UAlbany Professor Awarded Yale Fellowship for Research on Ukrainian Liturgy
By Bethany Bump
ALBANY, N.Y. (May 25, 2023) — As the daughter of an Orthodox Christian priest, Nadia Kizenko became familiar early on with liturgy — the rites and rituals involved in public worship by members of a religious group.
“Basically if you’re a preacher’s kid, you are kind of like a member of a theatrical troupe,” she said. “Your job is to put on a show and deliver an experience for everybody else.”
As a young girl, Kizenko sang in the choir, read Psalms aloud, and helped her family work through the more technical components of services at St. Vladimir Memorial Church, a Russian Orthodox Church in Jackson, N.J.
“Do we do the blessing of the water in a covered tent in front of the church to make it more convenient for older people in the heat?” she said. “Or do we walk in a procession down to the lake, more like the way they do it in historically Orthodox countries like Russia, Ukraine and Belarus? Do we sing this hymn or that hymn? Do we stand or fall to the ground?”
Kizenko, a professor of history and director of the Religious Studies Program at UAlbany, has always been fascinated by questions related to liturgy. This fall, she will have the chance to blend that interest with her expertise in Russian and Ukrainian history, culture and religion as a Fellow of the Yale Institute of Sacred Music (ISM), where she will study changes in Orthodox liturgy in Ukraine after the fall of the Soviet Union and especially in response to Russia’s invasion in February 2022.
As part of the ISM Fellows program, Kizenko will spend the 2023-24 academic year in New Haven as a senior research scholar and will have access to Yale’s collections and resources, as well as proximity to other scholars who are thinking seriously about religion and liturgy.
“There’s very few academic departments in the United States where you can study liturgy in a comparative context,” she said. “Most people are in a history department like me, or they might be in a music department, or maybe a department in theology, maybe even theater. But there are very few places where you can put it all together. This is so specialized that it’s actually a great opportunity to be able to think about religious texts and religious ceremonies in a secular context with other secular specialists.”
With respect to Ukraine, Kizenko has been thinking about what it means when a church is linked to a specific nation versus proclaiming the “universal good news.” In Ukraine, the two canonical Orthodox churches had different attitudes toward Russia prior to the attack, she said, and changes to their liturgies in the aftermath have made those differences more overt.
The Orthodox Church of Ukraine and Ukrainian Greek Catholic Church, for example, claim to be the most authentically Ukrainian expression of Christianity with liturgies in vernacular Ukrainian that emphasize the nation’s long colonial victimhood at the hands of its imperial and Soviet-era Russian masters. Liturgical updates after the invasion included new prayers for victory and for wisdom.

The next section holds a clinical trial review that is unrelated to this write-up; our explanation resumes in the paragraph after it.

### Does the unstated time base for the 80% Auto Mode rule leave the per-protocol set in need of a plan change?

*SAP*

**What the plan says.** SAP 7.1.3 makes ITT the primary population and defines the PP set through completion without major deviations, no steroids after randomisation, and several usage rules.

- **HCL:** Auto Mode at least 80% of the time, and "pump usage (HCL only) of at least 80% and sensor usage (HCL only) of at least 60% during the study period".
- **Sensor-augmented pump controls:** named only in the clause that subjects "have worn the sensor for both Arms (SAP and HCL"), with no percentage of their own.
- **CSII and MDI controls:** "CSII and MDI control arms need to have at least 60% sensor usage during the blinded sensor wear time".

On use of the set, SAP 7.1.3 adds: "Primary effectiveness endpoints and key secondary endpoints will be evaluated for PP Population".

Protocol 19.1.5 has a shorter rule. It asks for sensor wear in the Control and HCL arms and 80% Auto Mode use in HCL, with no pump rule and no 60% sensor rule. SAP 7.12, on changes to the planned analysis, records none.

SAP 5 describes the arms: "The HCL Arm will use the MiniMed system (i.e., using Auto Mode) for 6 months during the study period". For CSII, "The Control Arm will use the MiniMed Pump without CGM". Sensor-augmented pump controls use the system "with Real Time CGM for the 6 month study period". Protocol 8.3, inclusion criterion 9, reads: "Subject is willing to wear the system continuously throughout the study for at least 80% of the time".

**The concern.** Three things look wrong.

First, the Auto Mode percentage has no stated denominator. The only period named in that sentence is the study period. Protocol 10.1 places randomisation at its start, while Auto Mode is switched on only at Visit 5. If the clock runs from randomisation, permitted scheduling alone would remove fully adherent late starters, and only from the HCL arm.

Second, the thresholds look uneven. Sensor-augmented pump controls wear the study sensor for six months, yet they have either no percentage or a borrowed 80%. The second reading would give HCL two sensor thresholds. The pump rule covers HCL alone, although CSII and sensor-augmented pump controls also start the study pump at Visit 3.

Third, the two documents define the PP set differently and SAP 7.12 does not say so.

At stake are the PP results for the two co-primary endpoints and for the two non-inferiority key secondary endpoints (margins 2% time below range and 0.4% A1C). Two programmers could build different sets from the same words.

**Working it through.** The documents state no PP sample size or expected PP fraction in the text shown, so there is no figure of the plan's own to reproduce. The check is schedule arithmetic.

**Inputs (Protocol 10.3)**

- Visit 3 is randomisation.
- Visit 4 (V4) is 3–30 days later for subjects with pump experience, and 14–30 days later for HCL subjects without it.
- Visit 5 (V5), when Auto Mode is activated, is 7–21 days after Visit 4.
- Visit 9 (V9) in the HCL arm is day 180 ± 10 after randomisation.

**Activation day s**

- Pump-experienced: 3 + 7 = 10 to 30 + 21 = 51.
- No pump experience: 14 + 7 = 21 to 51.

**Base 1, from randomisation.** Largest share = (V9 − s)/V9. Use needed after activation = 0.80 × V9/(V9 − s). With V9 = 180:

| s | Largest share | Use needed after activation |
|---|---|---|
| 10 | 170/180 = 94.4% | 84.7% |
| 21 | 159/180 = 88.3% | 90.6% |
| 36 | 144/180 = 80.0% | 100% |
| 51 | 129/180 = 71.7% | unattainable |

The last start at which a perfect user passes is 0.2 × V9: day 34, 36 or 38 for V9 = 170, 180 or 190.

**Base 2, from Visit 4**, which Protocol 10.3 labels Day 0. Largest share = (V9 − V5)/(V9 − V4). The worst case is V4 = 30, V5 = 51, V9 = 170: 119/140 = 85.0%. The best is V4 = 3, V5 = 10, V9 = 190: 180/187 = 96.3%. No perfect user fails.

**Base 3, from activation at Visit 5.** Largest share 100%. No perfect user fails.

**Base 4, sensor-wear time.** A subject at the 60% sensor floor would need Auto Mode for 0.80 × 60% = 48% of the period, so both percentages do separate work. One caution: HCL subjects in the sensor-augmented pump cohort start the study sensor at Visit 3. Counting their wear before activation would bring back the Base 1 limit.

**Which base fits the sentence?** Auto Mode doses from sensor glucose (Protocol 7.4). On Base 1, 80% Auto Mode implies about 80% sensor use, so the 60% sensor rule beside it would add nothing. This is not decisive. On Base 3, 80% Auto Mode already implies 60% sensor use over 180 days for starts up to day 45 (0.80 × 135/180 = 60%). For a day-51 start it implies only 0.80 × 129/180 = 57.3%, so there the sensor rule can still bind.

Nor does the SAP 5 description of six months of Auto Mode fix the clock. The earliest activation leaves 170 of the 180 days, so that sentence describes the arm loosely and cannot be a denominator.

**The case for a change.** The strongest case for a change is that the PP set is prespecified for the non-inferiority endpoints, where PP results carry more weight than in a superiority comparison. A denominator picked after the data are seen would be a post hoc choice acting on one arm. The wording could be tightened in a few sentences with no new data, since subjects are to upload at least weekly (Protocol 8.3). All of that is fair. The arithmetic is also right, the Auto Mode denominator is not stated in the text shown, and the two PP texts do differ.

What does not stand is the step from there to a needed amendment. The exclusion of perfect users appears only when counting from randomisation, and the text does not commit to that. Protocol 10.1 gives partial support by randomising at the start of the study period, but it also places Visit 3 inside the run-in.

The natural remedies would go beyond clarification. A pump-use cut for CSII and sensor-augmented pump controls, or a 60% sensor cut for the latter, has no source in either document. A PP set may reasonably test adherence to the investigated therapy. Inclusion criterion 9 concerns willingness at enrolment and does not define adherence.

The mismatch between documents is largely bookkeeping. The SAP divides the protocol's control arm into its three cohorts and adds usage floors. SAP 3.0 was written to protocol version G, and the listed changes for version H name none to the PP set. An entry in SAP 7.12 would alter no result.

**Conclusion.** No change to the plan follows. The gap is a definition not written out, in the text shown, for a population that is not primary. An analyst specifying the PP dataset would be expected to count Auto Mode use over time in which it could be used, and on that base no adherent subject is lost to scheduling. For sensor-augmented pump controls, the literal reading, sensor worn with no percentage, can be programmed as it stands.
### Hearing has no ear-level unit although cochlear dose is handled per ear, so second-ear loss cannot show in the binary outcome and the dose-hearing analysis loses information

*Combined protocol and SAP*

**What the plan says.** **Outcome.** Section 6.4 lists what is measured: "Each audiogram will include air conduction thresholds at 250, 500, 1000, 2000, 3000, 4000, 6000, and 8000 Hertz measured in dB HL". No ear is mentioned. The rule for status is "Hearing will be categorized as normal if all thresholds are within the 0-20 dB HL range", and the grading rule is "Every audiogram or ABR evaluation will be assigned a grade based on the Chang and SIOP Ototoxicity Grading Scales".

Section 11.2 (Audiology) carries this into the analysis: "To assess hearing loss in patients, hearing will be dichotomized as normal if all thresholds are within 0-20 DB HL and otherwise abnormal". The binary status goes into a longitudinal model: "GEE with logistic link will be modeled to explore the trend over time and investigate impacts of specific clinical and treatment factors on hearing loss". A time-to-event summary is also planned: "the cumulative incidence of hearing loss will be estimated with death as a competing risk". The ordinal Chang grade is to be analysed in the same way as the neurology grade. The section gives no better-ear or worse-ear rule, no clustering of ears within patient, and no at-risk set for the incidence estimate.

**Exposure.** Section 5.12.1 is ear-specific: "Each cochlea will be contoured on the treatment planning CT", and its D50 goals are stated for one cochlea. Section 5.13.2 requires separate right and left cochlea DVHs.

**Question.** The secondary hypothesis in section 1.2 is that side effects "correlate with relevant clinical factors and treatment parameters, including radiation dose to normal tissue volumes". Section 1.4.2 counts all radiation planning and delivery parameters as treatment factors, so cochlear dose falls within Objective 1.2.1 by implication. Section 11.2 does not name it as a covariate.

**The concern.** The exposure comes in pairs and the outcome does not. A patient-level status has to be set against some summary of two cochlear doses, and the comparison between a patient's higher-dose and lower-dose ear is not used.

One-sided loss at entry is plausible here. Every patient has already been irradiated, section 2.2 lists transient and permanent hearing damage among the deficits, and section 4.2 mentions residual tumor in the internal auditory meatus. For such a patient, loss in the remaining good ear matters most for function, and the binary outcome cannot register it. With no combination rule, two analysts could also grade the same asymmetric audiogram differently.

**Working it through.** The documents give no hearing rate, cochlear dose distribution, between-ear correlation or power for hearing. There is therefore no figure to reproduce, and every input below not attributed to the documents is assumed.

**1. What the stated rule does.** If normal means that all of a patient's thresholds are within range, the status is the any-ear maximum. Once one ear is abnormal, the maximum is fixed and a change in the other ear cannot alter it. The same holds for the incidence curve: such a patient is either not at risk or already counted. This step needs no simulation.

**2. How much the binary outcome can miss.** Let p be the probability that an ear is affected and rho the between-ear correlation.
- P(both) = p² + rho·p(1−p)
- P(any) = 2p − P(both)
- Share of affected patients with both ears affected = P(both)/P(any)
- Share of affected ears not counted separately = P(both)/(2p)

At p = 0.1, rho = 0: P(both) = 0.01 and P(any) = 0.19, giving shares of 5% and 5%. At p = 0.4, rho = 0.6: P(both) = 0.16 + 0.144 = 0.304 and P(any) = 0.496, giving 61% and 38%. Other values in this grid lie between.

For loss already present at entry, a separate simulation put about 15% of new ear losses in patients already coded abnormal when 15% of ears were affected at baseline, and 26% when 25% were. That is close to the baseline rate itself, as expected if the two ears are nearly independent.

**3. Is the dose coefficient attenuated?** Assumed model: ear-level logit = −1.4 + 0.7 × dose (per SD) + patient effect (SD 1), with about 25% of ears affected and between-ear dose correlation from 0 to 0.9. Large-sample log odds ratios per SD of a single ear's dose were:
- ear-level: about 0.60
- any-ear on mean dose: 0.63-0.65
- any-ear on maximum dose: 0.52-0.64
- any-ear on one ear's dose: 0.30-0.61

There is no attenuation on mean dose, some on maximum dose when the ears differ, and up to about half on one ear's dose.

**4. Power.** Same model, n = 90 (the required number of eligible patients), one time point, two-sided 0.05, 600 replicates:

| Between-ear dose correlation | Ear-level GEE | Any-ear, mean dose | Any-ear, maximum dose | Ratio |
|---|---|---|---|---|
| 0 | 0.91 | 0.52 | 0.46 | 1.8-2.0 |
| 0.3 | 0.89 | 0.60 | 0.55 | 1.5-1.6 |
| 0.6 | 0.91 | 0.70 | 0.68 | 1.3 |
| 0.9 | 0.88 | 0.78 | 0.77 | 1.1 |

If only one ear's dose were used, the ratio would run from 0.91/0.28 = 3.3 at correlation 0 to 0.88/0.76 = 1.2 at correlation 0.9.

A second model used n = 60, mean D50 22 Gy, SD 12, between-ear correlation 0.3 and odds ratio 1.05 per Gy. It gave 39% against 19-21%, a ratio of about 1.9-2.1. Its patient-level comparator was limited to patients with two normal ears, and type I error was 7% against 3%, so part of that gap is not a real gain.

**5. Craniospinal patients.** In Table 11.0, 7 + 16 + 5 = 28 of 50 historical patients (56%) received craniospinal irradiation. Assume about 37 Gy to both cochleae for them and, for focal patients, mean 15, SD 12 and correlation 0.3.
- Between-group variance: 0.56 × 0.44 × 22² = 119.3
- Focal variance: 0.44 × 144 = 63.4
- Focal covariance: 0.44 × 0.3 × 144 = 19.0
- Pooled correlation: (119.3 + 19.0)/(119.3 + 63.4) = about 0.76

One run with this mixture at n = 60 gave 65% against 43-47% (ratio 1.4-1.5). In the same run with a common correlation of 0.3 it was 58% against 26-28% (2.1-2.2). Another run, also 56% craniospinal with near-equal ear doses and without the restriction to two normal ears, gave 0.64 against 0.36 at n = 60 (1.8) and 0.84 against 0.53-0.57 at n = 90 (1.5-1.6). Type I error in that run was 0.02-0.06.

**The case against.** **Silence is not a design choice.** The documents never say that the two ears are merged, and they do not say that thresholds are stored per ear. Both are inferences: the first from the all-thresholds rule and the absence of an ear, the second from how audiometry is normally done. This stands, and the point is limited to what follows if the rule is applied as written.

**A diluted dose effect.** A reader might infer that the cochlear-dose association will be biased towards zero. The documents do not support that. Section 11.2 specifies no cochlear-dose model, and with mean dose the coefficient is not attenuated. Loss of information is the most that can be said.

The situation was more complicated for the Ukrainian Orthodox Church (UOC), the Ukrainian exarchate formerly in communion with the Russian Orthodox Church, which had been more focused on the elements it shared with its Russian co-religionists and on Ukrainian contributions to an “all-Rus” and Russian imperial tradition, Kizenko said.
But inflammatory sermons by Patriarch Kirill of Moscow after the Russian invasion seemed to trigger an identity crisis for the church, she said. This was reflected in the liturgy when many UOC priests and bishops defended Ukrainian sovereignty, denounced the war, and opted not to commemorate or even denounce Patriarch Kirill. In May 2022, the church declared its independence from Moscow.
The issue of language also comes into play. At the Russian Orthodox church Kizenko attended, services were done in Church Slavonic, a liturgical language shared with other Slavic groups (especially Serbs and Bulgarians). Even Ukrainian Catholics did services in Church Slavonic until Vatican II, when they switched to modern Ukrainian. After February 2022, the UOC has introduced more Ukrainian.
"The issue is whether one takes Church Slavonic to express a shared Slavic heritage (this is the position of the Ukrainian Orthodox Church), or a connection to the Russian empire and to the contemporary Russian Orthodox Church (as does the Orthodox Church of Ukraine), not because it is Russian (it is not), but which associations with it one has," she said.
Kizenko hopes to explore these liturgical changes in depth, exploring the ways in which politics and national trauma can become infused in a wide range of liturgical decisions, such as which hymns, melodies and musical settings to use and which national saints and feasts to venerate or demote.
“It’s really just asking the question of how does a liturgical tradition change in response to war?” she said. “Should church be a place that is a refuge from the turbulent world of politics? Should it give you a larger perspective? Or should it be the place where political passions are also played out?”
The questions are interesting to Kizenko in part because the Orthodox liturgical tradition is so conservative — and so historically linked to the nation or the figure of the ruler.
“These aren’t people who run around changing things at the drop of a hat,” she said. “So when they change things it’s actually a really big deal.”
“In the largest sense, I am looking forward to thinking about what makes people welcome or accept or resist changes in liturgy — and in the company of fellow ‘liturgics nerds’ who are thinking about the same thing,” she said.